Court & ASIC: “Licensees are responsible for the advice of their Advisers”
Source Of News
By Joel Ronchi, COO, 31st May 2022
At Fourth Line, we are reimagining compliance by empowering licensees and advisers to build trust, wealth, & deeper relationships with clients through quality advice.
What responsbility do licensee have for advice?
Licensees are responsible for the advice their advisers provide, or more exactly, licensees are responsible for ensuring that the advice process adheres to the financial adviser conduct and disclosure obligations under s961B, G, H, & J.
s961L of the Corporations Act states …
“(a) financial services licensee must take reasonable steps to ensure that representatives of the licensee comply with sections 961B, 961G, 961H and 961J.”
s912A of the Corporations Act states …
“(1) A financial services licensee must:
(a) do all things necessary to ensure that the financial services covered by the licence are provided efficiently, honestly and fairly;
(d) have available adequate resources (including financial, technological and human resources) to provide the financial services covered by the licence and to carry out supervisory arrangements; &
(h) have adequate risk management systems.”
Both sections are a civil penalty provision.
What is the impact of these sections on how licensees operate their business?
The legal obligations created under s961L and s912A are “proactive” ones.
Proactive means actions and oversight need to be forward looking. For example, adherence to s961L should not be managed by “traditional” backward looking audit processes that focus on a random selection of SOAs that have already been presented to clients.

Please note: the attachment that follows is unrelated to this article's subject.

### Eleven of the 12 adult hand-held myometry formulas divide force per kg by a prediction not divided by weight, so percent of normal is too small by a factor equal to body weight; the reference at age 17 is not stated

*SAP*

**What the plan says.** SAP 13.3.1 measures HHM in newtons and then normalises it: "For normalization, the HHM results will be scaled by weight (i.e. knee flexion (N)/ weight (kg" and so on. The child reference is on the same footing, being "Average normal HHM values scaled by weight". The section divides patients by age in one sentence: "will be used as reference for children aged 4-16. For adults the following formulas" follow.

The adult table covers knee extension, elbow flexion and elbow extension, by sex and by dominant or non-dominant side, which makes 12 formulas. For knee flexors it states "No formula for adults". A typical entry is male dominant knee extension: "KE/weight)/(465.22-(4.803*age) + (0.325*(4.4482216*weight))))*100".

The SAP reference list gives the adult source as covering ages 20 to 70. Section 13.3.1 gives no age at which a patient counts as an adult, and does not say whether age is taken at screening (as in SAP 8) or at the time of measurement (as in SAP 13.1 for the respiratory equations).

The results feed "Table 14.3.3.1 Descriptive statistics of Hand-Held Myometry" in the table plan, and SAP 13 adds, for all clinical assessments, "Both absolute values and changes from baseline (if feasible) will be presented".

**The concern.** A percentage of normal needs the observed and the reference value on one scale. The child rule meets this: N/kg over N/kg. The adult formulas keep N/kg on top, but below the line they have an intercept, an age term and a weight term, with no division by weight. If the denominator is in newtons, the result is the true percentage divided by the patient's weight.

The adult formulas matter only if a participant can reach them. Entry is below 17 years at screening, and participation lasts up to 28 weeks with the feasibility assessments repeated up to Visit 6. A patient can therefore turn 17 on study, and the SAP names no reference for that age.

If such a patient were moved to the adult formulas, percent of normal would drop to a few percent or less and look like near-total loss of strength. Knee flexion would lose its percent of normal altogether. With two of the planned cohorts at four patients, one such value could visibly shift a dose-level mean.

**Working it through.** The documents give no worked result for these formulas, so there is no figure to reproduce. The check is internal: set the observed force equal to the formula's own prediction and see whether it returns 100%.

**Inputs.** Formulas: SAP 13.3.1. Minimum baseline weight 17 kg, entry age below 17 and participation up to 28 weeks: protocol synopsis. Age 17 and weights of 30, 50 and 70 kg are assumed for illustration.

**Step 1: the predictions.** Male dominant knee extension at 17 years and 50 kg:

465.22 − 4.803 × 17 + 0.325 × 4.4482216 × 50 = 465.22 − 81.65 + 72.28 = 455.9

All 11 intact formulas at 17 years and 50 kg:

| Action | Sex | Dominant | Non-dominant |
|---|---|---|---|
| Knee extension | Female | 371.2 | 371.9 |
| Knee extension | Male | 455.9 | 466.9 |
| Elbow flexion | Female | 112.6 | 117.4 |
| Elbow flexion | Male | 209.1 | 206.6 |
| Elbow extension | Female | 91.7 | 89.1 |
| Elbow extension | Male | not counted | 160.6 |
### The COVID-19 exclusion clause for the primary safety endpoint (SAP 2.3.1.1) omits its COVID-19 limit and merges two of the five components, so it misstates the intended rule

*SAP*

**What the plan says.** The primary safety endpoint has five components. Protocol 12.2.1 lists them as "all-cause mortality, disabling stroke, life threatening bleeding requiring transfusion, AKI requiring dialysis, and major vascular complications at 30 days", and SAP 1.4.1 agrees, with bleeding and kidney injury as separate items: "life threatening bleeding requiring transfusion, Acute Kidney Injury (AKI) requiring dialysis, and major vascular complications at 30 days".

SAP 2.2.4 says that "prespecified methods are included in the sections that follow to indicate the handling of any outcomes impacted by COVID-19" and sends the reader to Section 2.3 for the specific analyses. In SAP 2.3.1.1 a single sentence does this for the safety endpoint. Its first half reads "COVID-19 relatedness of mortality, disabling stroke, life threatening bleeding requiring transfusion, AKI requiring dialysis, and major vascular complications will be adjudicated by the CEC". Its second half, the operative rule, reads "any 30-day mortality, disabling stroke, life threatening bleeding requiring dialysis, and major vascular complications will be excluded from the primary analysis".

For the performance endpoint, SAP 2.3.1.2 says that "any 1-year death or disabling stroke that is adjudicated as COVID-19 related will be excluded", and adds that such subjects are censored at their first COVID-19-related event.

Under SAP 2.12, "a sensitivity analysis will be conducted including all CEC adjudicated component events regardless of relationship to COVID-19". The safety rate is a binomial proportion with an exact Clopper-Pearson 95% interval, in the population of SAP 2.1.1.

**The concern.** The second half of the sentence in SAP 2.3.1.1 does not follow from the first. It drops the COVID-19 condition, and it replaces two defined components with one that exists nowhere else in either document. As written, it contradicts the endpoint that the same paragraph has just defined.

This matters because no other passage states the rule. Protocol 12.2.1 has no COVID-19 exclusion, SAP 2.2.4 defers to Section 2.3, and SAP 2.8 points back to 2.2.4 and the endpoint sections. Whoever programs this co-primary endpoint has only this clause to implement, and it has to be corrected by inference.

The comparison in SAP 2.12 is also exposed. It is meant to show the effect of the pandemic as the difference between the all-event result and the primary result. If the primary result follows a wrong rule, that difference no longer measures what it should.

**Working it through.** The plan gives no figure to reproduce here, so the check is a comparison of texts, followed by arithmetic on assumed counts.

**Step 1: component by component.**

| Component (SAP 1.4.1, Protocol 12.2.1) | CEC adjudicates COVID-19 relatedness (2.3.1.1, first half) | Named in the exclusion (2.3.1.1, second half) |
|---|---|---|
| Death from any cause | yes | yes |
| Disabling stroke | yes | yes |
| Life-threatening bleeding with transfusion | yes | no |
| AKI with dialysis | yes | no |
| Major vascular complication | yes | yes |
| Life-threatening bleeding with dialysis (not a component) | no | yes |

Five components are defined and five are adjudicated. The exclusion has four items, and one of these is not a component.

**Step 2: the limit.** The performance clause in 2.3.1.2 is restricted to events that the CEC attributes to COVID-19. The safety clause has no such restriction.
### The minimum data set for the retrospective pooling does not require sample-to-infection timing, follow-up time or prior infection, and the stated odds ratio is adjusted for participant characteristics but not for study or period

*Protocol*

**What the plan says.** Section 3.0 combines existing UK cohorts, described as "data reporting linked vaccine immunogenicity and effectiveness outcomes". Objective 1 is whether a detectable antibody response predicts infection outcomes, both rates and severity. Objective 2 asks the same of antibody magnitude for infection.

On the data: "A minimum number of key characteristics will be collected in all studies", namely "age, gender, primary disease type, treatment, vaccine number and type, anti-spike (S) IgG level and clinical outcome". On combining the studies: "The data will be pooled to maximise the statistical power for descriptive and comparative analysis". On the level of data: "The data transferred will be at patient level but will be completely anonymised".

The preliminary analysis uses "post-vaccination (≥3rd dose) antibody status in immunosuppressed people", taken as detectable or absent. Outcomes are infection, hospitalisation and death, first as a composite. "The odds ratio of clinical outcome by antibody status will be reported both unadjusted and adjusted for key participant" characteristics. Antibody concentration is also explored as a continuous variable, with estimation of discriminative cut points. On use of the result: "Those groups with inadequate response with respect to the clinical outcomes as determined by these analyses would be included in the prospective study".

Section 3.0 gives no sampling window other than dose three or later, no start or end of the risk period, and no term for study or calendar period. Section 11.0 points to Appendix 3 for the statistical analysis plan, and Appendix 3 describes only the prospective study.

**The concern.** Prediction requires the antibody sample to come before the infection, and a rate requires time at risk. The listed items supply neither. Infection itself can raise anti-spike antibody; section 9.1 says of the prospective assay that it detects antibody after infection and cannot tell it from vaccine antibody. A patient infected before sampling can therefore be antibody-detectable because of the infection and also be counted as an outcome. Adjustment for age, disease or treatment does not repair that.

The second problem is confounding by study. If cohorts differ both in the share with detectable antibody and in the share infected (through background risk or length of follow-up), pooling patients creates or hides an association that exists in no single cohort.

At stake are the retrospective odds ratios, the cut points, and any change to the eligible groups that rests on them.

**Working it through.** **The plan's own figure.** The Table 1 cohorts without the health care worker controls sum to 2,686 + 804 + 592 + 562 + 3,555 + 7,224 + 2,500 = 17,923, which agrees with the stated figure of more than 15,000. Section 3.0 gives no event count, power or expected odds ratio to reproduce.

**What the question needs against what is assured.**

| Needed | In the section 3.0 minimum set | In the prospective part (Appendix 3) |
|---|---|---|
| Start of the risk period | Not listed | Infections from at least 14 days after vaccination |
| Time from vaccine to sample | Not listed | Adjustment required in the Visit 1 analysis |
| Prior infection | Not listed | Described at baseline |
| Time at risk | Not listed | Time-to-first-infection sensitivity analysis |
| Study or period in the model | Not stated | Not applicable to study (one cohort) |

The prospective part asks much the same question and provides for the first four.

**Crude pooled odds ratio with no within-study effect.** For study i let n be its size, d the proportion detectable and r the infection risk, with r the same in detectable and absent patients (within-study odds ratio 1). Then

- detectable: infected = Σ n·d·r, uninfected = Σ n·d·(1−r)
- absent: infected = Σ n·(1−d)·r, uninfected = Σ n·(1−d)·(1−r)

Genuine advice oversight leads to mitigating financial risks associated with breach reporting and general licensee obligations, which benefits everyone – the licensee, the adviser, and the client.
For any licensees or advisers who doubt this, or are unsure of their level of obligations, please take a look at the $6 million judgement recently handed down by the Federal Court against RI Advice.
The judgement suports the notion that licensees have a proactive obligation under s961L to monitor their advisers, and enforce outcomes.
A quote from ASIC sums it up nicely is … ASIC Deputy Chair Sarah Court said ‘These complex products were not suitable for Mr Doyle’s clients, many of whom were approaching retirement. RI Advice should have been properly monitoring Mr Doyle’s advice to ensure he was complying with the law. The $6 million penalty handed down by the Court against RI Advice sends a strong message to financial services licensees to properly monitor the advice given by their advisers to make sure consumers are protected.’
What do these sections mean for the provision of personal advice, when read together?
The market-leading, forward-thinking licensees and advice practices have moved, or are moving, to100% prevet of all SOAs.
The technology already exists to make this a reality. The days of waiting 1-2 weeks for licensee prevet turnarounds are gone.
Reach out to find out more about how Fourth Line can help implement proactive strategies designed to fix issues, avoid problems, and avert breaches associated with the provision of personal advice.
Contact our COO Joel Ronchi 0408 056 679 or
Fourth Line is a rigorous RegTech risk management and compliance system for advice practices, dealer groups and other wealth management participants. Fourth Line uses algorithmic approaches to simplify the complexity in advice reviews whilst maintaining human oversight, empowering compliance teams to coach and develop strong advice behaviors through data driven insights from advanced analytics for adviser, practice/dealer group and industry benchmark comparison with centralised document storage and access to meet regulatory needs.
For information email: email@example.com